Some things are still very much the same: We are talking about real people... The technological landscape may have changed BUT... people are still the same . They still need to find the right weekend break or the right family holiday for them – in the same way they did when they only had the phone or the high street travel agent to do it. The things that excite and motivate people don’t change, even though the platforms they use might. If anything these new platforms allow people to be more like real people online... If they find something they like that excites them – or conversely something that really annoys them... they can now SHARE it. The social web makes this really easy. The focus needs ultimately to shift from asking “how do we communicate this – how do we shout it out” – to “how do we create something that people will share and distribute because it’s so good” – (useful, funny, whatever). Increasingly we as marketers will need to get our products and services just right for our customers... And whilst we are about it – let’s not forget that people relate best to... people . Much of what social media is about is offering customers a real, personal connection with the people that work for your company. More on that in a moment...
One way we describe this shift at iCrossing is to use the term ‘Connected Brands’. (READ THE SPEECH BUBBLES) Those brands that win in the travel sector online... Resolving this over-supply of information problem that customers are wrestling with will be the Connected Brands. I think the key ingredient here is TRUST – either because the customer already knows you OR because you have the right credentials in the online travel space... More about that in a moment. But first let’s consider for a moment some basic principles of this new more complex on-line world
Here are the 3 golden rules of engagement that we use at iCrossing – this for me is what the ‘Hype’ bit is all about... Before you let anyone tell you you ‘need to do something social’ or they can develop a ‘viral vide’o for you or whatever... Step back and consider some basic rules of engagement – if there is one slide in this deck you take note of folks... It’s this one... And it’s the most simple! Understand your networks Before you wade in... Listen . And before you listen... Find. That can take time to do... Networks for now don’t just open up in front of your eyes with a Google search... (But that will probably change soon with Google social search and other tools more devoted to social search) Social search will ultimately be MASSIVE I think. 2) Be useful to your networks This is absolutely NOT rocket science... If you work in marketing, you should know your customer already... Sure... Conduct some more research – you might want to consider using some search term analysis and some social spaces analysis (stuff we do a lot of at iC – we have a rather smart tool that visualises networks which is immensely useful)... but be considerate and be appropriate 3) Social media offers the possibility of proper two-way communication – in real time (or thereabouts). To be credible in this space you need to commit to being available and being responsive. That takes money and passion and commitment. Personality is everything in these new online spaces.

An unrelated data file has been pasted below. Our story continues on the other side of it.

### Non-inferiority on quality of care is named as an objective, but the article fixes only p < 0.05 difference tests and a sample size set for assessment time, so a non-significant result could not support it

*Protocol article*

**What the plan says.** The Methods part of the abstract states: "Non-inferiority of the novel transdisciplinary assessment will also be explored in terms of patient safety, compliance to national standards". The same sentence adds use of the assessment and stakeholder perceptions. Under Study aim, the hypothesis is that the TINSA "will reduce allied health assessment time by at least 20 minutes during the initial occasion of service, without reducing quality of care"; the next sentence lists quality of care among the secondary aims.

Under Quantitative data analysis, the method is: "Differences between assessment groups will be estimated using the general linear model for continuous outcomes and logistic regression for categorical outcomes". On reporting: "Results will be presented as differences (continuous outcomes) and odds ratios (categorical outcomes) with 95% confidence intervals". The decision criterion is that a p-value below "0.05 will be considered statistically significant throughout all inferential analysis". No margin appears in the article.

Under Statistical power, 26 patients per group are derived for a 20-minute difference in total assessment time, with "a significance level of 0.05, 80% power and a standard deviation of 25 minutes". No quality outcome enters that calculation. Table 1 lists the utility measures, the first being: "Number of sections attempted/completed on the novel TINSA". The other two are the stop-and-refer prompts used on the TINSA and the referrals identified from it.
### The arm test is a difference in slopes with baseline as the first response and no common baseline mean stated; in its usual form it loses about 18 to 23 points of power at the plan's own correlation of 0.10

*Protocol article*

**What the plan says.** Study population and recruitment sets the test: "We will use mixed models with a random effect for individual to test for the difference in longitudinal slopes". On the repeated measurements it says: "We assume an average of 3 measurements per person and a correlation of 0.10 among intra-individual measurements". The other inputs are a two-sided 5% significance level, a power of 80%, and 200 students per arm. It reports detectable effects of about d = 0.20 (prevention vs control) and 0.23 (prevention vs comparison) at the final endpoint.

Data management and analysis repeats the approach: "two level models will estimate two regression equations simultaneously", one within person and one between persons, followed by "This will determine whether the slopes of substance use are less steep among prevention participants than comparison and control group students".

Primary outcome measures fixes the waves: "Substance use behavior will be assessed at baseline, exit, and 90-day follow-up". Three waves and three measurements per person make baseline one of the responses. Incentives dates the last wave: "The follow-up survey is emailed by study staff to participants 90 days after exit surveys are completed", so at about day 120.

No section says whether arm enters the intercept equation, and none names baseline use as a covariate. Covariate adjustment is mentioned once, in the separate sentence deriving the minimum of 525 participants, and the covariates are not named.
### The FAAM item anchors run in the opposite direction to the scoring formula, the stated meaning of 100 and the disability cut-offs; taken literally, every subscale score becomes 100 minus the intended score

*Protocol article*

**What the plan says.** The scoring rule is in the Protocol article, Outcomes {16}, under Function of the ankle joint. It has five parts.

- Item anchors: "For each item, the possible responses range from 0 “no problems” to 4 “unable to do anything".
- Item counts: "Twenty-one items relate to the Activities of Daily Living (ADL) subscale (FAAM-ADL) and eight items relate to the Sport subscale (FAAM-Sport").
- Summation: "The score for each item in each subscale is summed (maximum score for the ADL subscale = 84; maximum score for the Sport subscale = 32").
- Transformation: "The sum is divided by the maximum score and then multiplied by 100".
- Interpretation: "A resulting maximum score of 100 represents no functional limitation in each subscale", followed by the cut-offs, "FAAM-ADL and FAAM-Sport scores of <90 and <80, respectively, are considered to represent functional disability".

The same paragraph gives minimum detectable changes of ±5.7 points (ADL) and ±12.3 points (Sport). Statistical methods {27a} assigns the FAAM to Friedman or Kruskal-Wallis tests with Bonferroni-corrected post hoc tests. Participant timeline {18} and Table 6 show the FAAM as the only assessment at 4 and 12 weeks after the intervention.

How does this work in practice? I wanted to give you a real example of a travel client that we’ve worked with at iCrossing… but I can’t. You could argue that this means iCrossing isn’t up to much in the travel sector? Actually we do loads of work with the travel sector… I think it’s more that the travel sector has been behind the curve… but there’s massive interest now compared to last year… we’re on the verge of launching Social media projects with several really big UK travel brands. Remember how I said right at the beginning that I think this shift is becoming more real, more important… anyway…. Toyota was launching a cool new town car called the iQ. Before we did anything we listened and learnt. We discovered 2 particular communities that we figured would be real influencers in people’s perception of this funky little town car – the design community and the green driving community. A social space (blog format) was developed and driven by strong editorial input – written by Simon our in-house automotive journo. Content was designed to make a useful contribution to existing online conversations around cars, design, technology and fuel efficiency Toyota (after some arm twisting it has to be said) gave us exclusives on the new car – so we really had something unique and useful to communicate Outreach (seeding) was used to attract attention from relevant sites and bloggers. As Simon wrote more for the IQ blog, he began to participate where he could in some of the conversations in these communities. As a result of these conversations he came across hypermiling – the idea of seeing how far you could drive on a single tank of fuel. We convinced Toyota that this would be a fantastic way to engage with the green driving community and do something genuinely interesting that would prove our faith in the car itself. A hypermiling attempt based on an 18 city road trip on a single tank of fuel generated fresh, unique editorial. The team used the This is iQ blog, flickr , Tw itter , Vimeo a nd live GPS trac king to allow for maximum engagement with the challenge. You can see the results on this slide – It got picked up all over the place… including the New York Times… THE BIG IDEA – was that at the outset there was no big idea ... And taking a risk was a key element of the strategy